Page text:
There’s a bit of large-media chatter this morning over a comment Bill Gates made the other day in a press conference about the sales rate of Vista being “rapid.” So far, 140 million copies of Vista have been sold.
First, on an anecdotal level, I now know six people who run Vista outside of my family (who primarily use Vista). Not six months ago the number was zero. So there is uptake. Now, I will admit that two of those six Vista users run copies of Vista that I donated: one to a developer that at the time was looking for work and one to an older couple looking to experience the latest in the computer field. So maybe you’d count that as four. Of the other Vista users two use a MacBook Pro and two purchased new machines with Vista already installed on them. Neither has had driver problems, although, I don’t think they have old peripherals. That’s an important point.
(Oh, I have seen several many, many more Vista machines at various developer events, but I’m not counting those. I’m just talking about friends and neighbors.)
Overall, I’d say the built-in driver issues are getting resolved. In other words, if you purchase a new machine you’re going to be pretty confident that there are drivers already supplied for everything in the box. What you do still have to be aware of is that if you have a lot of older printers, scanners, webcams and the like, you may be forced to upgrade them if you switch to Vista because you simply may not be able to find Vista drivers for them. Microsoft has said there are tons of drivers now available, but you know how Murphy’s Law always seems to pop up at the most inopportune times. So check and double check when you buy new hardware.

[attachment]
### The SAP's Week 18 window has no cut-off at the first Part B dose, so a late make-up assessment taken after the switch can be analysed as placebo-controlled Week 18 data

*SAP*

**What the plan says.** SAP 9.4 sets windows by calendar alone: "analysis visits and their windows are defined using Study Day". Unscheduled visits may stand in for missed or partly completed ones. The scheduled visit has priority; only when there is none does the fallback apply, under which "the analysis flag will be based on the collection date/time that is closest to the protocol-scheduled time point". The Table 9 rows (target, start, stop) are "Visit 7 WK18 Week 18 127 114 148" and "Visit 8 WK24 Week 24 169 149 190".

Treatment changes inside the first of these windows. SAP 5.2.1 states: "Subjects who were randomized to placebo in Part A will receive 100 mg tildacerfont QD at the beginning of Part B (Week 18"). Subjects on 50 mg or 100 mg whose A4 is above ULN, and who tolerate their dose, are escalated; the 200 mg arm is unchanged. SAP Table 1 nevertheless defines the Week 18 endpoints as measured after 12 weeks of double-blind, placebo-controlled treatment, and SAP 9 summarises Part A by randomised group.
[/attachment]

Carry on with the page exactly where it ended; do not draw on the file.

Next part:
Actually, the Vista driver issue is a big one for peripherals at this time. I’ve seen more than once now where people have purchased brand new standalone peripherals out of the box that don’t have supplied Vista drivers. Sometimes there will be a note saying to download the actual Vista driver–which can be hard to find–or sometimes there’s no support at all. The drivers for built in components in notebooks and desktops is good. However, for standalone devices there are still some holdouts. I’m not talking about devices from major vendors like HP and the like, I’m talking about the small stuff, like MIDI keyboards and special camera capture devices. Most people will not run into these issues now, but I think it’s worth mentioning.
A final note: I know a lot of people purchasing Mac hardware now. Almost everyone wants to run dual operating systems (OS X and Windows). They all ask whether they should use Vista or XP. My first question to them is how many older peripherals do they have. If not many, I always recommend Vista. The Apple machines are terrific with their Vista driver support. Now if they have lots of three+ year old printers and the like I look up whether there’s Vista support for them and make an appropriate recommendation. Most people I know don’t want to be forced to upgrade their peripherals unless there’s some other compelling reason besides going to Vista.